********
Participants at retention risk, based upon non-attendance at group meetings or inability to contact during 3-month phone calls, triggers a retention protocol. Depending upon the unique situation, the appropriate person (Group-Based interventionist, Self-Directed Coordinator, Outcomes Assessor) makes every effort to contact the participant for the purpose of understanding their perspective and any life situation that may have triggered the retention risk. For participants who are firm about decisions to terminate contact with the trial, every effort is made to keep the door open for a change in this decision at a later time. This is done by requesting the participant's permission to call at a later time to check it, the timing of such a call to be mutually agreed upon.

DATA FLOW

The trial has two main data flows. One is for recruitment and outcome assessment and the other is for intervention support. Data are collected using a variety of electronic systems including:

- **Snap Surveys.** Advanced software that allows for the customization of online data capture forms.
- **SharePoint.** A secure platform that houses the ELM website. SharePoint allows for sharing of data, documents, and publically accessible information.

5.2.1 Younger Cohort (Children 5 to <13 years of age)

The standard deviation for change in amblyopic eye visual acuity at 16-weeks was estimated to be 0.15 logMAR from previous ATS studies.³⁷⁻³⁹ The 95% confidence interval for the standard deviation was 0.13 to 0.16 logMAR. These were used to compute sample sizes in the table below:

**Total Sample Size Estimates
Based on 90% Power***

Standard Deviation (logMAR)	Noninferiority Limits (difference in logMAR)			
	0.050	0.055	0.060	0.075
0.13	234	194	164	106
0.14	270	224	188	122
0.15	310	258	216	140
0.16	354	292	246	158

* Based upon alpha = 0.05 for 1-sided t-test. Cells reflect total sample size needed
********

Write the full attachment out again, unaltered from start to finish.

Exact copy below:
Participants at retention risk, based upon non-attendance at group meetings or inability to contact during 3-month phone calls, triggers a retention protocol. Depending upon the unique situation, the appropriate person (Group-Based interventionist, Self-Directed Coordinator, Outcomes Assessor) makes every effort to contact the participant for the purpose of understanding their perspective and any life situation that may have triggered the retention risk. For participants who are firm about decisions to terminate contact with the trial, every effort is made to keep the door open for a change in this decision at a later time. This is done by requesting the participant's permission to call at a later time to check it, the timing of such a call to be mutually agreed upon.

DATA FLOW

The trial has two main data flows. One is for recruitment and outcome assessment and the other is for intervention support. Data are collected using a variety of electronic systems including:

- **Snap Surveys.** Advanced software that allows for the customization of online data capture forms.
- **SharePoint.** A secure platform that houses the ELM website. SharePoint allows for sharing of data, documents, and publically accessible information.

5.2.1 Younger Cohort (Children 5 to <13 years of age)

The standard deviation for change in amblyopic eye visual acuity at 16-weeks was estimated to be 0.15 logMAR from previous ATS studies.³⁷⁻³⁹ The 95% confidence interval for the standard deviation was 0.13 to 0.16 logMAR. These were used to compute sample sizes in the table below:

**Total Sample Size Estimates
Based on 90% Power***

Standard Deviation (logMAR)	Noninferiority Limits (difference in logMAR)			
	0.050	0.055	0.060	0.075
0.13	234	194	164	106
0.14	270	224	188	122
0.15	310	258	216	140
0.16	354	292	246	158

* Based upon alpha = 0.05 for 1-sided t-test. Cells reflect total sample size needed